Arts and Entertainment your connection to The Boston Globe

Gere embraces showy side in lively 'Dance'

James Brown is often touted as the hardest-working man in show business, which always feels a little unfair. What about the boom operators, the stagehands, or the Teamsters? What about Richard Gere?

To you and me, it may seem like the guy's had it pretty easy. But he's spent his whole career trying to be taken seriously and the past 15 years of it looking really pained, as though the best way to earn respectability is to squint really hard, when we all know it's to say no to "Red Corner" and "The Mothman Prophecies."

Lately, though, Gere seems happy to be alive. In "Chicago," he made a sleazy joke of his characteristic smugness. He sang, danced, and let Renee Zellweger sit on his lap, too. He had finally come out of the closet as a showman. "Shall We Dance?," which opens today, finds Gere still light-footed and loving it. He plays the imaginatively named John Clark, a Chicago businessman who, for reasons he doesn't initially understand, enrolls in a ballroom-dance class.

The movie is an unnecessary Hollywood overhaul of the warm, fuzzy Japanese film that was a pretty big hit over here in 1997. But Gere is a pleasure, smiling and spinning and high-fiving his two classmates -- played by Bobby Cannavale and Omar Miller -- and the movie is happy and extremely likable.

John has been working the same job for decades. He and his wife (a radiant Susan Sarandon) have made a lovely home and raised their 2.5 kids, but around the time of his latest birthday, he has a very mild, very discreet crisis that seems to be solved by secretly learning the tango and the cha-cha every Wednesday night. It must help that Jennifer Lopez plays one of the instructors.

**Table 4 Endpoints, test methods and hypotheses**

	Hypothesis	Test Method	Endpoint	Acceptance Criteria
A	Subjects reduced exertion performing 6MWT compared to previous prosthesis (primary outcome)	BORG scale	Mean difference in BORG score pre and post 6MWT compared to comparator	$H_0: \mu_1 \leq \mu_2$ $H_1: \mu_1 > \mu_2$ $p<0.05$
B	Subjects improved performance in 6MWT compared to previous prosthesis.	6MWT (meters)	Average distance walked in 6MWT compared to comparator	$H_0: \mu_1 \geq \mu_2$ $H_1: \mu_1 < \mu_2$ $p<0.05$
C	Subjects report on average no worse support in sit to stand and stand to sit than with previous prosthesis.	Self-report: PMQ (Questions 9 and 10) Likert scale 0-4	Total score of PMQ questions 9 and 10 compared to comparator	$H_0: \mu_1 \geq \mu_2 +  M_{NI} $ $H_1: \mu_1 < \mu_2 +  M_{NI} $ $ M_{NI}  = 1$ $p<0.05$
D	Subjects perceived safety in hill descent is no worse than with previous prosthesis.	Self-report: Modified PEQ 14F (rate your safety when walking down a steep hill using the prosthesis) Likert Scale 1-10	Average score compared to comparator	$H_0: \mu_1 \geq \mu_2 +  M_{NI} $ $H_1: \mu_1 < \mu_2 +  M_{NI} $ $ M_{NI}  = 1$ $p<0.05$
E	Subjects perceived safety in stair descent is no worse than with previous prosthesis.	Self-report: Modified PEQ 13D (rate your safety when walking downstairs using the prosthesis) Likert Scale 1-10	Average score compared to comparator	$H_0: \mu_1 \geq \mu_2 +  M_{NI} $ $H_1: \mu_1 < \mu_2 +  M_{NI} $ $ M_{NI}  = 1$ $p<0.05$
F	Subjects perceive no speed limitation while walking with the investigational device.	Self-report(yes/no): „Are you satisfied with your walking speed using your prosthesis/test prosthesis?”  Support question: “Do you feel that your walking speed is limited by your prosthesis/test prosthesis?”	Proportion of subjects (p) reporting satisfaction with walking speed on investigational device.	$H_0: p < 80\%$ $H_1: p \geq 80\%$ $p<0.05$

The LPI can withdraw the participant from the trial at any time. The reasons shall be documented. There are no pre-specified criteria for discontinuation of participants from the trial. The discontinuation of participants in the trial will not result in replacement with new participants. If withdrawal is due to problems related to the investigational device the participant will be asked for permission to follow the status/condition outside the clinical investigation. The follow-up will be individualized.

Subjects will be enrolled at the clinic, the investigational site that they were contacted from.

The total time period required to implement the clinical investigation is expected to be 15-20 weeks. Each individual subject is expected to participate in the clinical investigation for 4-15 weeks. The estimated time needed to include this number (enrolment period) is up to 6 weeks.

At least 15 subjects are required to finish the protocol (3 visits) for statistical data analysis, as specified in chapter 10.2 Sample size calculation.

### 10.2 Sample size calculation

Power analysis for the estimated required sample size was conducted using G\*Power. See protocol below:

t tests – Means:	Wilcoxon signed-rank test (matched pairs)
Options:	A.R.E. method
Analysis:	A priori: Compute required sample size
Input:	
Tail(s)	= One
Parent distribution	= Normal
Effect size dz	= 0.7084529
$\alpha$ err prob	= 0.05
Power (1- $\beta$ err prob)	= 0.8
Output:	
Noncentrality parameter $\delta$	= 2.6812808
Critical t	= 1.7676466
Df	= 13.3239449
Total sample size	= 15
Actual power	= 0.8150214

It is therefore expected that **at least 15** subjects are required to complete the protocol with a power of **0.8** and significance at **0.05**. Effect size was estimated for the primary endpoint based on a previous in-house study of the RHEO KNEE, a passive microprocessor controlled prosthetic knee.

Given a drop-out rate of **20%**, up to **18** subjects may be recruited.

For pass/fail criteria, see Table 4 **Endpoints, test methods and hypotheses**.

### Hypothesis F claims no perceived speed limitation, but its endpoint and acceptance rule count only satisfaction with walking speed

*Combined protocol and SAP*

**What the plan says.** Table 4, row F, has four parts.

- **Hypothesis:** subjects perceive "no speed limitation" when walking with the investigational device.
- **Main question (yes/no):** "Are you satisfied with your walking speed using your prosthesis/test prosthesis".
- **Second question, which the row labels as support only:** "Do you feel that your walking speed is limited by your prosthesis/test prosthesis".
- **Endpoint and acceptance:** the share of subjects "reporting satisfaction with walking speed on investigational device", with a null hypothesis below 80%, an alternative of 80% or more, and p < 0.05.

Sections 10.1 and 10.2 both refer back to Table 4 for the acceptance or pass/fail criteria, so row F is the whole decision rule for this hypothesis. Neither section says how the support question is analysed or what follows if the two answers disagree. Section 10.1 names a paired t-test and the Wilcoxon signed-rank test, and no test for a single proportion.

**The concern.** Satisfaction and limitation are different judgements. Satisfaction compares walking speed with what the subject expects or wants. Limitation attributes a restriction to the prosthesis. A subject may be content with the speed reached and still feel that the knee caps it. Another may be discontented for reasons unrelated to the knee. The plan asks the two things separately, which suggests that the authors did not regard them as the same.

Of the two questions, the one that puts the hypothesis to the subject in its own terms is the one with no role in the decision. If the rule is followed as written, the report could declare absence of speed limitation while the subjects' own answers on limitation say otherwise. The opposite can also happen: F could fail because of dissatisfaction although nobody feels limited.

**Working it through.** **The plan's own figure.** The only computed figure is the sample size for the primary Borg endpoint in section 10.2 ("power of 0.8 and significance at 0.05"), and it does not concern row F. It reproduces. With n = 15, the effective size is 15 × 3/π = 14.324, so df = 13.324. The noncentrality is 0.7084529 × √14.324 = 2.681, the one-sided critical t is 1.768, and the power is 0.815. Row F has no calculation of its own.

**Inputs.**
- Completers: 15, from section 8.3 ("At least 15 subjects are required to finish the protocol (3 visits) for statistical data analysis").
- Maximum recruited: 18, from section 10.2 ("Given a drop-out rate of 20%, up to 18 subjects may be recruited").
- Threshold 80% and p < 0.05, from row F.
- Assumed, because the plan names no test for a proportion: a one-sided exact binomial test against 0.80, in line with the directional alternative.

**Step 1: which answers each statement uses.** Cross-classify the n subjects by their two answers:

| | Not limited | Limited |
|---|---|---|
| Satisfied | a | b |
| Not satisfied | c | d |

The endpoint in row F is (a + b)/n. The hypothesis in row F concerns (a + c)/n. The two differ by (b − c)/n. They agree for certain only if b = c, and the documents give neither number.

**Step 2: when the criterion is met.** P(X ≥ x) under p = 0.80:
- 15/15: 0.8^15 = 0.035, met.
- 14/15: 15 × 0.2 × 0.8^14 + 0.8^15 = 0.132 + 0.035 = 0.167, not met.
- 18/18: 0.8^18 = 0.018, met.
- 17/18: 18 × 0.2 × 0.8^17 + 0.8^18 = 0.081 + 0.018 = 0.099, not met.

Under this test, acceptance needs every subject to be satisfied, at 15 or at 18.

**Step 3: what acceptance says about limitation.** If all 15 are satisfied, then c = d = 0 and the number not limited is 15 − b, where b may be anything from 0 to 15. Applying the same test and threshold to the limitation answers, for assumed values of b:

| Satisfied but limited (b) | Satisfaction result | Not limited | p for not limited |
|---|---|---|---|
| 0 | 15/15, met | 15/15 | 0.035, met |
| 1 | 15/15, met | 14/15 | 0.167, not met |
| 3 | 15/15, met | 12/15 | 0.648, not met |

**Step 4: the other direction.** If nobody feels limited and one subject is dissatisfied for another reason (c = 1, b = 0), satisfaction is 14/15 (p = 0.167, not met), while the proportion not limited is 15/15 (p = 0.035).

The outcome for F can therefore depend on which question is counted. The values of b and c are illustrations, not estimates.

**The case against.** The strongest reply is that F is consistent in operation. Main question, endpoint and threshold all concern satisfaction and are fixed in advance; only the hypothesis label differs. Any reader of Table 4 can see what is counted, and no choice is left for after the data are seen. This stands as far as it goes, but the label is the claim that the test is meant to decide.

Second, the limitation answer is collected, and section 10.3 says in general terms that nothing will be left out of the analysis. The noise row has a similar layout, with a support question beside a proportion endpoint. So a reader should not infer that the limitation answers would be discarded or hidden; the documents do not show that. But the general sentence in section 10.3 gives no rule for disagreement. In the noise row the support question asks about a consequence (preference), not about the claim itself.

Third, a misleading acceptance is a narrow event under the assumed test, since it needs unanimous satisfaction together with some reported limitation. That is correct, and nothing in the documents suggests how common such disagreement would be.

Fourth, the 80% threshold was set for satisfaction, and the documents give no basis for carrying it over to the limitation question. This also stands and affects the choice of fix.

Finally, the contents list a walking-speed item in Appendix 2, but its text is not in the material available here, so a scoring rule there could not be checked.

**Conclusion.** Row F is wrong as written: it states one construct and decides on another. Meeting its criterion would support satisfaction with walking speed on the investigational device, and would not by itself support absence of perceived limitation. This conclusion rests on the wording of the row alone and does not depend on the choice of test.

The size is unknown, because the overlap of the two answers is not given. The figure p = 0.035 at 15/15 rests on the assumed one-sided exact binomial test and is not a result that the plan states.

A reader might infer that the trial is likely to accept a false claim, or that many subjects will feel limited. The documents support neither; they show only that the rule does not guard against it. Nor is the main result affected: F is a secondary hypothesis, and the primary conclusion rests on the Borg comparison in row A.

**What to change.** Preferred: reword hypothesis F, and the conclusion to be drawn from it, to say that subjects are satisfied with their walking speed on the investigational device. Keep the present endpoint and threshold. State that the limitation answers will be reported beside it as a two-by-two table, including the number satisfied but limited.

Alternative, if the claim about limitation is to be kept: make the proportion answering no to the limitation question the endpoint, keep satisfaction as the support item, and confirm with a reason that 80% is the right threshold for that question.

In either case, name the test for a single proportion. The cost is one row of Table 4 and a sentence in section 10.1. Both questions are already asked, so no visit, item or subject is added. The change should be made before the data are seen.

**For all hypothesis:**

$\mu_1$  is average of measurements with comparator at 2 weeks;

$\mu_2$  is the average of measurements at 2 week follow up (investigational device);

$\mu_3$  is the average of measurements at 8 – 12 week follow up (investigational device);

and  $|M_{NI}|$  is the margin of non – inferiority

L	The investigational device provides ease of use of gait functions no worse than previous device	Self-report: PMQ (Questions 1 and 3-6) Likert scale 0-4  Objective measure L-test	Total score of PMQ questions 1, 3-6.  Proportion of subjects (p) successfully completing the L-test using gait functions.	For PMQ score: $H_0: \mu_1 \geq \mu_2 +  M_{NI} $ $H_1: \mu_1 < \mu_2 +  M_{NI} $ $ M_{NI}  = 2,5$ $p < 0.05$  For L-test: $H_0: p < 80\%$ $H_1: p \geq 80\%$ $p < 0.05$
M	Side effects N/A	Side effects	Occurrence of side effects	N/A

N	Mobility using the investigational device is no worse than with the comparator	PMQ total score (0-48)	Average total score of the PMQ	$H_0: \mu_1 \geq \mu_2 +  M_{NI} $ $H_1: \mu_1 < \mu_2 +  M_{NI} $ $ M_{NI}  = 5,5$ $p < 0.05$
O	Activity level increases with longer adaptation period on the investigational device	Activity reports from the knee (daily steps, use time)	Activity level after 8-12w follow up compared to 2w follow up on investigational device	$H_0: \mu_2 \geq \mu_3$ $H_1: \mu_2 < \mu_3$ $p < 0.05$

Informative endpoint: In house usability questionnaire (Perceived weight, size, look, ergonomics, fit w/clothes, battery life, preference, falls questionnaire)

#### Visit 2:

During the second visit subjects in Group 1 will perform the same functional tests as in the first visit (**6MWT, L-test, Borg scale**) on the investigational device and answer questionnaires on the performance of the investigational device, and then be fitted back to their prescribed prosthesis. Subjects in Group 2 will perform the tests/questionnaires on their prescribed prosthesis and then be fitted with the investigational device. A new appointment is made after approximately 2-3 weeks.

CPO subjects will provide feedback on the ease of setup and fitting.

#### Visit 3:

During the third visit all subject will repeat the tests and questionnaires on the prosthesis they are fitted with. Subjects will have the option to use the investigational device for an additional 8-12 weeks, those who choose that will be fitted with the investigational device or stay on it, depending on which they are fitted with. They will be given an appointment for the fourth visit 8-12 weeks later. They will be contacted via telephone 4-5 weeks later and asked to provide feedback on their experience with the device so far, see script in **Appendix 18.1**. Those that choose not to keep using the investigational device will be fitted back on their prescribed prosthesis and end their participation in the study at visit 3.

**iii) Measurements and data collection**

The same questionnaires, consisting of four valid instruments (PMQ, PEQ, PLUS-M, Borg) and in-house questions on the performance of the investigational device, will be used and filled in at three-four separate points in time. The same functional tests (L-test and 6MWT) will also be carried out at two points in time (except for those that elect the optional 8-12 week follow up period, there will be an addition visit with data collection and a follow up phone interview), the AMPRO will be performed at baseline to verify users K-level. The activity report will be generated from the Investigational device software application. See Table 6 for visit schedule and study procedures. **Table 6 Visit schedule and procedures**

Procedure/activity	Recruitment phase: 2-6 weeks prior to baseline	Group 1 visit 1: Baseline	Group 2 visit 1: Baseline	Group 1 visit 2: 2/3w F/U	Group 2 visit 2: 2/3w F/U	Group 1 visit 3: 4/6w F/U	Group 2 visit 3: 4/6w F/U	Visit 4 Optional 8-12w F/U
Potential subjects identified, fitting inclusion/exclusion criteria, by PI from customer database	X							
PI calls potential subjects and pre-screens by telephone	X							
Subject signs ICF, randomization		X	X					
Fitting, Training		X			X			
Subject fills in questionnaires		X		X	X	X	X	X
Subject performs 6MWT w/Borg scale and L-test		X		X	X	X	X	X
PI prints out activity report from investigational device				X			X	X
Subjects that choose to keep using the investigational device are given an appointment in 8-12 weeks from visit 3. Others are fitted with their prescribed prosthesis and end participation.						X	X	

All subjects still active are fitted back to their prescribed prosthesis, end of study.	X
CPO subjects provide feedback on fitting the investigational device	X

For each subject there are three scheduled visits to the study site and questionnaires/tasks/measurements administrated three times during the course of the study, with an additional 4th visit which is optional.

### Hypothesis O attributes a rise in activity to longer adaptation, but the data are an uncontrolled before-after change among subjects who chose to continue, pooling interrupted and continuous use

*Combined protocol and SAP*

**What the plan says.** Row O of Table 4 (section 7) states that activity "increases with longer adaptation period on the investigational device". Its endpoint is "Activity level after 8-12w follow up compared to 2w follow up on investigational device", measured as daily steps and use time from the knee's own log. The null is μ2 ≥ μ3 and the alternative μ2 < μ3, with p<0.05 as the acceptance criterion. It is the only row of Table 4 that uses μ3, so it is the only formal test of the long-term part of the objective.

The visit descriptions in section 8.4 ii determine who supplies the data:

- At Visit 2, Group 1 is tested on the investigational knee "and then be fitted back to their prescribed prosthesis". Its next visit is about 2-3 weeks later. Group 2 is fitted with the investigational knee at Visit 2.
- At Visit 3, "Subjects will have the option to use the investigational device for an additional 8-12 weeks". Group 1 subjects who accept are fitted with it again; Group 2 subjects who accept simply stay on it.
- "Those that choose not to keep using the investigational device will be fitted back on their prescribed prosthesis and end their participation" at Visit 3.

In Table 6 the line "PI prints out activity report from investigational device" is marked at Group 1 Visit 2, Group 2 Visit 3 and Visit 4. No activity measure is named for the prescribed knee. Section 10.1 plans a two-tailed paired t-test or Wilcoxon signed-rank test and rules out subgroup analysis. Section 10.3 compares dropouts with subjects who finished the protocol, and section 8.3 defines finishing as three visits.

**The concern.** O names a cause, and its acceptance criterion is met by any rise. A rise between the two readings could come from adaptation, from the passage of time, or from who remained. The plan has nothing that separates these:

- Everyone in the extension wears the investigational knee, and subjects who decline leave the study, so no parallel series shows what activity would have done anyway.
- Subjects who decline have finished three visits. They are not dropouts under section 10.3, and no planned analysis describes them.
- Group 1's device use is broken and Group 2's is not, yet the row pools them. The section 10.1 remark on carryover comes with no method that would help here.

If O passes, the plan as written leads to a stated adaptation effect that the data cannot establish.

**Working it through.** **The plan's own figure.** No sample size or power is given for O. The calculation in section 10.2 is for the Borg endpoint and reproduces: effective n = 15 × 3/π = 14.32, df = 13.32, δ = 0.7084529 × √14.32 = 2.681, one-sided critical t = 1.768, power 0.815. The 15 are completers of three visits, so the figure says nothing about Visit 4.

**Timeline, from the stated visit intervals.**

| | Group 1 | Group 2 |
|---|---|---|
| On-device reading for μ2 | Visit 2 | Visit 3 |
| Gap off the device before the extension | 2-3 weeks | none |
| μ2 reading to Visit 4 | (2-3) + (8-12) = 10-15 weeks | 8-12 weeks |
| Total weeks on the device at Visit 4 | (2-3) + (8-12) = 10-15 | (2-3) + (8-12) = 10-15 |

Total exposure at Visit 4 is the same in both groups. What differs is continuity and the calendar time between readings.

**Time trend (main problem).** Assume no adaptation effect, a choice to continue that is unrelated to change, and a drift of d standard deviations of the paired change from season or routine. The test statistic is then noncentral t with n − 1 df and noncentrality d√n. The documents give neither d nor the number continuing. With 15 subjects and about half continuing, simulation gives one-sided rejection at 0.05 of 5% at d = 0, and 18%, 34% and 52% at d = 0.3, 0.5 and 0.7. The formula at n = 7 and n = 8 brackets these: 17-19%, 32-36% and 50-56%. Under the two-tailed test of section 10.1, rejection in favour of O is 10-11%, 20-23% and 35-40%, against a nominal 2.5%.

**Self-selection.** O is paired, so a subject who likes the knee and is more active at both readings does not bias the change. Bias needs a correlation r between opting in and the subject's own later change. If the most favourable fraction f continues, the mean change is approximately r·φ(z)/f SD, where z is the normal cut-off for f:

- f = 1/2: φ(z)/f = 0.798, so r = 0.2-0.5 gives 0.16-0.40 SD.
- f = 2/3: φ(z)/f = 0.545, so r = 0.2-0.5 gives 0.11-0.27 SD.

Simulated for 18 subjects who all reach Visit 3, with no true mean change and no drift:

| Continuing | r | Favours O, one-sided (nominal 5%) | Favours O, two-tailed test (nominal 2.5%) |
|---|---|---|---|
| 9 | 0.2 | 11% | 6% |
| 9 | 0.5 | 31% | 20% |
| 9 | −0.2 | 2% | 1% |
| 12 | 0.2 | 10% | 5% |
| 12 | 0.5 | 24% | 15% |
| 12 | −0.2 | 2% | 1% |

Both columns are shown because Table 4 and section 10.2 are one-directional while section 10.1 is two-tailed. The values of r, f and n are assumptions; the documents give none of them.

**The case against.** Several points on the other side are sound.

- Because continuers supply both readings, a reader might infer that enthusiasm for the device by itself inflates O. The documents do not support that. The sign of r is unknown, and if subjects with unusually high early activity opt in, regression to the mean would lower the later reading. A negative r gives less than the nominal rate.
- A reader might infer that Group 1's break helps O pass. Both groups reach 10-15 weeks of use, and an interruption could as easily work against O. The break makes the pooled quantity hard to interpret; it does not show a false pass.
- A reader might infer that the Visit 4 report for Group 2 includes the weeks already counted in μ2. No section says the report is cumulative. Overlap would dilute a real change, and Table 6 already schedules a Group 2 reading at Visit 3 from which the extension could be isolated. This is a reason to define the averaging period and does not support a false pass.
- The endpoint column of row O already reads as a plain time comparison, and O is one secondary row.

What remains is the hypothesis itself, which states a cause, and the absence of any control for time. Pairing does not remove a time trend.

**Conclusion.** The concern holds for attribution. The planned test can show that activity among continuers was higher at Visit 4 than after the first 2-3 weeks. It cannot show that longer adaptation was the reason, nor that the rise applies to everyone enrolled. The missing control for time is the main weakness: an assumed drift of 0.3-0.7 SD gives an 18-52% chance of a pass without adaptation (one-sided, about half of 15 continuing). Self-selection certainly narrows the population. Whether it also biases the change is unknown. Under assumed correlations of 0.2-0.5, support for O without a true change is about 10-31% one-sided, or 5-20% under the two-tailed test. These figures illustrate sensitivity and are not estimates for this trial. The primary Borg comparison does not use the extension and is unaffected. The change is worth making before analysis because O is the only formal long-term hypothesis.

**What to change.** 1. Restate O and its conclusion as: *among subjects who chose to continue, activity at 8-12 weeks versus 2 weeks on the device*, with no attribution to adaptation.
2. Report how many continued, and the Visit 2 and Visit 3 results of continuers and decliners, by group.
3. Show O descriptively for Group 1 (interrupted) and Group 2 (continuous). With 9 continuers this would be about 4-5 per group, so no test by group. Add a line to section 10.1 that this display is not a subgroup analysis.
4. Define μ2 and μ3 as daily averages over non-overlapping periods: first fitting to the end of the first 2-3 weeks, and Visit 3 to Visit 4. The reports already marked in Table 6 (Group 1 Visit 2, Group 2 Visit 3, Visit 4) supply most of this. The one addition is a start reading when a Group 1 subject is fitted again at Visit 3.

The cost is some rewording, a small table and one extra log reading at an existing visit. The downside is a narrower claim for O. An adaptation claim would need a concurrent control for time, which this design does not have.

Peter Chelsom directs "Shall We Dance?," which was adapted by Audrey Wells ("Under the Tuscan Sun") to please a crowd, and he keeps the nondance moments mostly uncluttered. Wells has a sneakily sophisticated knack for balancing maturity and exuberance. You're allowed to see how two long-married people start to become invisible to each other after so many years without falling out of love. After all these years, the middle-age dog just wants to learn a new trick.

Eventually, the couple's teenage daughter notices that her father is acting weird and informs her mother, who hires a private investigator (Richard Jenkins) to spy on him. Nobody said the movie isn't a little silly, but it's basically an invitation to watch a bunch of movie stars mingle with character actors and enjoy it. Everybody seems to have had a sip of whatever Gere is having, although Lopez could have used a little more.

Lopez frequently seems caught between her waxen likeness in Madame Tussauds and a truly sad woman. It's as if by holding back and being sweet and classy, she's doing us a favor. This is the sort of restraint you wish you could see from her off-screen. But in all fairness, Lopez does give her ego a break. She's so demure and underused you almost forget she's there, except that, like the great bombshells before her, she does glow, but only modestly.

Just about everybody else in "Shall We Dance?" is showy, as if they can't believe they're getting paid for this. (Lopez just seems grateful.) Anita Gillette is wonderful as wistful Miss Mitzi. So are the slyly sexy Jenkins and Lisa Ann Walter, as a brassy dancer. She's like a less polished Bette Midler.

Then there's Stanley Tucci, playing a co-worker of John's, who annoyingly has to disguise himself as a flamboyant Latino to really cut loose as a dancer. The worry among his peers is that he might be gay -- that's actually the entire worry in "Shall We Dance?": that men who dance are less than men, that there's shame in exuberance. This is nonsense, obviously. And Gere, after years of seeming locked inside himself, finally seems ready to promote the idea that any star who fears show ought to find a new business.

Shall We Dance?

Today (free)
Yesterday (free)
Past 30 days
Last 12 months
 Advanced search / Historic Archives